No matter how you choose to see it, there is no question that for the last year members of the Austrian School of Economics – of which I am a proud and vocal member – have been correct at almost every turn. Every day that passes offers more evidentiary confirmation of our theories. And yet despite the pain that comes with the actualization of our predictions, there are still bright spots in this story.

Unfortunately, finding those bright spots is going to take the courage and conviction to admit the U.S. government not only caused this crisis, but it is perpetuating the situation by employing the same unforgivable policies that got us here in the first place. There are ways to ride this out — and even prosper. But clinging desperately to broken ideas based only on the tattered shreds of empiricism is a sure means to financial devastation.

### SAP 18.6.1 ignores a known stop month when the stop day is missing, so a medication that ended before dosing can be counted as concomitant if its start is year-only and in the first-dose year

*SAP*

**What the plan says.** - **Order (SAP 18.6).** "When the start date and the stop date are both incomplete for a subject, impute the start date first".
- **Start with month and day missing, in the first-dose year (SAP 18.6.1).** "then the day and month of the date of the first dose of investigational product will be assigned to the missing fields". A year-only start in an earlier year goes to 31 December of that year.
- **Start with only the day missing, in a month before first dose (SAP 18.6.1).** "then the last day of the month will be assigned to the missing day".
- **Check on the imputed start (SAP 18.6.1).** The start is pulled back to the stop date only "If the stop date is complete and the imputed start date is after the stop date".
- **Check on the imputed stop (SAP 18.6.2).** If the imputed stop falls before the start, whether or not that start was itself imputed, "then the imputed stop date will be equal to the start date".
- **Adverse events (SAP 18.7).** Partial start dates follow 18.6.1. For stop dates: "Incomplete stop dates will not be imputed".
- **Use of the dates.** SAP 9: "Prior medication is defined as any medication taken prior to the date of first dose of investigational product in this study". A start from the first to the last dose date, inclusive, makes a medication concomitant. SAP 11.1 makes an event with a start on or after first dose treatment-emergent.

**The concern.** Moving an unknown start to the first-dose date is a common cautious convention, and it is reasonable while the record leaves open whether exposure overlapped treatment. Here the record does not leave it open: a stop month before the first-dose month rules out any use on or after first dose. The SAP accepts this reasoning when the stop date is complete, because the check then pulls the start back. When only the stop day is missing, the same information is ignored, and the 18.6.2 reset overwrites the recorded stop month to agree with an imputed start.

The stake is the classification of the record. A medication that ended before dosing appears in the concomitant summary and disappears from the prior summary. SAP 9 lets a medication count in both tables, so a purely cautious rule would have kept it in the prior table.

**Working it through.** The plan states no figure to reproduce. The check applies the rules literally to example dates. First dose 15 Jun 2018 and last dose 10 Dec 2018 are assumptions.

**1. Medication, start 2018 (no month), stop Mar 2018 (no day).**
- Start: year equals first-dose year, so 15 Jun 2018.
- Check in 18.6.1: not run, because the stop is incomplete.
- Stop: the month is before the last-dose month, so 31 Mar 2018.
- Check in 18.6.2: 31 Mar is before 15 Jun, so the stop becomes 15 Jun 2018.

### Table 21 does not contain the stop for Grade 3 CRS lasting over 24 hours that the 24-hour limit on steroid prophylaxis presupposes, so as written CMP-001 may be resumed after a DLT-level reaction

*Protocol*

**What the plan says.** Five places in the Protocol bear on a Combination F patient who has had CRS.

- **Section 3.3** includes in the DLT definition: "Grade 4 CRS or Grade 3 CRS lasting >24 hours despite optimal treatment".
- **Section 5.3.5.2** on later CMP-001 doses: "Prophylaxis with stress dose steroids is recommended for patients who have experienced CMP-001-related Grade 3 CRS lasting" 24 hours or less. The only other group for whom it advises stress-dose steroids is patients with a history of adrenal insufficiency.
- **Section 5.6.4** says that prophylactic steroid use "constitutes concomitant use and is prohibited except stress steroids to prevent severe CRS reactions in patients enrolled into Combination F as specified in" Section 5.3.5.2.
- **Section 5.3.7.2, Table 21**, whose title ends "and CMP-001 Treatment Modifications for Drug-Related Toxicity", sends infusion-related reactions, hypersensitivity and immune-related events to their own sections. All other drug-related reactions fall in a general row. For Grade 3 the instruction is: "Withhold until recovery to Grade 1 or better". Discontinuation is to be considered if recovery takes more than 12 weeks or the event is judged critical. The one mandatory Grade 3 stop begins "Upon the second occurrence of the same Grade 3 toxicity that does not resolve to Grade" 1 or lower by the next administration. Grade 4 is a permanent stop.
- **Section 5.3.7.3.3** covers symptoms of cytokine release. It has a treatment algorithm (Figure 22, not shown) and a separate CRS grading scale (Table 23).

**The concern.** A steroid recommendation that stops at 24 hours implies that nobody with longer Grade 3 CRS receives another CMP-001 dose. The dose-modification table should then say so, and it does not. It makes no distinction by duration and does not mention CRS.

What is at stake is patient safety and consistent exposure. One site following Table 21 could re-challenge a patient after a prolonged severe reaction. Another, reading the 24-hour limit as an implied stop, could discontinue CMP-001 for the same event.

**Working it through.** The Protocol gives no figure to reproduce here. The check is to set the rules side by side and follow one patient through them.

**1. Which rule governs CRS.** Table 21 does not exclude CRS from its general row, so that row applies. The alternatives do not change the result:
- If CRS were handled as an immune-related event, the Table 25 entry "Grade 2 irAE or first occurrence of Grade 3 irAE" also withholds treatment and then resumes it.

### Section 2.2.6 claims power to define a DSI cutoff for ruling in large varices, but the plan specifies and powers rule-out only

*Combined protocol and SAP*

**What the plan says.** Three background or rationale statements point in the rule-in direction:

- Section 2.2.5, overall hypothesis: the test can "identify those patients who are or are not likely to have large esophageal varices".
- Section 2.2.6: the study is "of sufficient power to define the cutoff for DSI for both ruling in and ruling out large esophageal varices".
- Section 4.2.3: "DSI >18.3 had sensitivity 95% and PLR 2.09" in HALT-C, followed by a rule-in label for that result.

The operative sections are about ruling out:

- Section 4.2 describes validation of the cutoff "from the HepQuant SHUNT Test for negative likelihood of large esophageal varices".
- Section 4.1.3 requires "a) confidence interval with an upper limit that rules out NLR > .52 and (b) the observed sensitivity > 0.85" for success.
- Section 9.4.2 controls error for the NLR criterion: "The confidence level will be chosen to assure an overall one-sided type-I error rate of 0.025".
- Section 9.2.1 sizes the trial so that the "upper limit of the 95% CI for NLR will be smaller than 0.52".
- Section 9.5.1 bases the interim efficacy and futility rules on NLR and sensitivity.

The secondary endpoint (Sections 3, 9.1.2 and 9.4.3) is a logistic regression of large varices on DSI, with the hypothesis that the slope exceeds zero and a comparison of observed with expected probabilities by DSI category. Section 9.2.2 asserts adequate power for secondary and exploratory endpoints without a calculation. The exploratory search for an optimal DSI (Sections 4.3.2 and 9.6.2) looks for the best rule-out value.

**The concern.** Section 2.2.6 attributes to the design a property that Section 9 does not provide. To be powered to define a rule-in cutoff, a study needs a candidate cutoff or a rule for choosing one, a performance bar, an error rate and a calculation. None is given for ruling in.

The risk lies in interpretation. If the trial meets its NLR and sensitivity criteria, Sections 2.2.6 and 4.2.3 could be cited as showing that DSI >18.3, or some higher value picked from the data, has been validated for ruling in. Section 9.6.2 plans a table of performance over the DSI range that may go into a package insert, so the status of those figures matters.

Pledging allegiance to the flag and eating apple pie aren’t going to get us out of this one. The only way to flourish is to welcome change. It may take a month, or it may take ten years. But change is surely coming.